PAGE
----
Dr. Tara Allmen can be found on her website discussing perimenopause, menopause and midlife women’s health. You can also find her on Facebook and Twitter.
In my experience, there is nothing women fear more than breast cancer. Nothing!
The foundation for all current breast cancer screening is mammography. While it is not a perfect test, it is the best available screening tool we have. The technology continues to improve, however, and the latest and most accurate test is called tomosynthesis digital mammography. I know it hurts to have your breasts flattened out like pancakes every year, but breast cancer is worse. So we all have to suck it up… literally! I like to have fun with the technician who I refer to as the torturer. She knows I am kidding (sort of).
Besides looking for breast cancer, a mammogram is also identifying breast density. What does that mean? Breasts are made of fibrous, glandular and fat tissue. This is probably the one instance where most women would like to have more fat, because fatty tissue in the breast allows for easy viewing. When there is a lot of fibrous and glandular tissue, it is much harder for the radiologist to see inside the breast clearly. That is when you will get a letter from the radiology department telling you that your breasts are dense and an ultrasound is recommended. The reason that dense breasts warrant an additional evaluation is because they are associated with a higher risk of breast cancer. And there is no rhyme or reason regarding which one of us will have dense breasts. It has nothing to do with breast size, body weight or anything else. It just is what it is.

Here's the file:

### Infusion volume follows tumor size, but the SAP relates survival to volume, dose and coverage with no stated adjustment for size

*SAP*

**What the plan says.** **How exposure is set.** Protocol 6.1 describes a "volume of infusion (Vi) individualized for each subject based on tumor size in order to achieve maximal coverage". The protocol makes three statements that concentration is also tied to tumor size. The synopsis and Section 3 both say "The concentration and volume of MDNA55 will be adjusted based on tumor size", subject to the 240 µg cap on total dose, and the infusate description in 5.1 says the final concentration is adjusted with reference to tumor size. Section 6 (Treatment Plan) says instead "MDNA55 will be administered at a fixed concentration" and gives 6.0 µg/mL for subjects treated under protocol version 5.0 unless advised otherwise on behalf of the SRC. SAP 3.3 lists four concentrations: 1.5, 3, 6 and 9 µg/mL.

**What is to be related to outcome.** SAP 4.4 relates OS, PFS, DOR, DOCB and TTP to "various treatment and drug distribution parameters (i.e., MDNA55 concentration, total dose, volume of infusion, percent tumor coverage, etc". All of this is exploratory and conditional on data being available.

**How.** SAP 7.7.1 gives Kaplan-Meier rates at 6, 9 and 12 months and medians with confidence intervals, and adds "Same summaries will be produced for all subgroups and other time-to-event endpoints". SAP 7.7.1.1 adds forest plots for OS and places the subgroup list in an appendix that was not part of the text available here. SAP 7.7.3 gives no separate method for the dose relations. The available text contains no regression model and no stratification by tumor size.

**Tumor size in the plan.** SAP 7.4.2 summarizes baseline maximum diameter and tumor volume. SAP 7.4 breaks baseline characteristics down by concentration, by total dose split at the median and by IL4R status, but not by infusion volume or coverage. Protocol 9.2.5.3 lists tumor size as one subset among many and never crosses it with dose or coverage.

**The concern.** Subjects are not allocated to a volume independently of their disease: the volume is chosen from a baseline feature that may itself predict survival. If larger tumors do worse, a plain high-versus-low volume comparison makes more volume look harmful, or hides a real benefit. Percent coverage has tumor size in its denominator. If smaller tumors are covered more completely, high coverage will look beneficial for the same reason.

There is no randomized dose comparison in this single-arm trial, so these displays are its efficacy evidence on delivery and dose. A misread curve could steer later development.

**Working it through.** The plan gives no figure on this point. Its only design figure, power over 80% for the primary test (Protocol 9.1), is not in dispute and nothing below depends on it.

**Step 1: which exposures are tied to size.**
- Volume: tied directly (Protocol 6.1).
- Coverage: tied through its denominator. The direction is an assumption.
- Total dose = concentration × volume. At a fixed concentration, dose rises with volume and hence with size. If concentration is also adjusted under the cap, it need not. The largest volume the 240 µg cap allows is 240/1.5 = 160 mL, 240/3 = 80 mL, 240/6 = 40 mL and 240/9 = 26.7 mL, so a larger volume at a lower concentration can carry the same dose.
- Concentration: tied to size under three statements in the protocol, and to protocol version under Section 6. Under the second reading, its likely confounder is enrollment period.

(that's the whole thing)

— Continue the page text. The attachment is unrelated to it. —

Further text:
So when you get that letter telling you that you have dense breasts, what should you do?
Surprisingly, there is no high quality clinical evidence showing that additional testing for dense breasts reduces breast cancer mortality. What additional testing can do is detect 3-4 more cancers that were not seen on mammography. But that small detection rate comes at a high price, because hundreds of us will have to undergo biopsies every year to find those few women with cancer. This important decision should be made with the help of your trusted health care professional.
So who should consider further testing for dense breasts on mammogram?
If you happen to have dense breasts as well as an increased risk for breast cancer, like getting your first menstrual cycle early or having children later in life, being older, having a first degree relative with breast cancer or a personal history of previous breast biopsies, it makes sense to follow the radiologist’s recommendation and schedule a breast ultrasound. And if you are very high risk for breast cancer, like those of you who carry the BRCA gene mutation, you should consider getting an MRI.
Let me tell you what I do when my radiologist tells me, every single year, that I have dense breasts on mammography. Since I do not have additional breast cancer risk factors, I compromise and get a breast ultrasound every 2-3 years. There is no evidence for this approach, but it has worked out just fine for me.
The bottom line is that most women with dense breast tissue on their mammography will never develop breast cancer, even though having dense breasts does increase our risk. The decision to undergo additional testing should be between you and your healthcare professional. There is no right answer.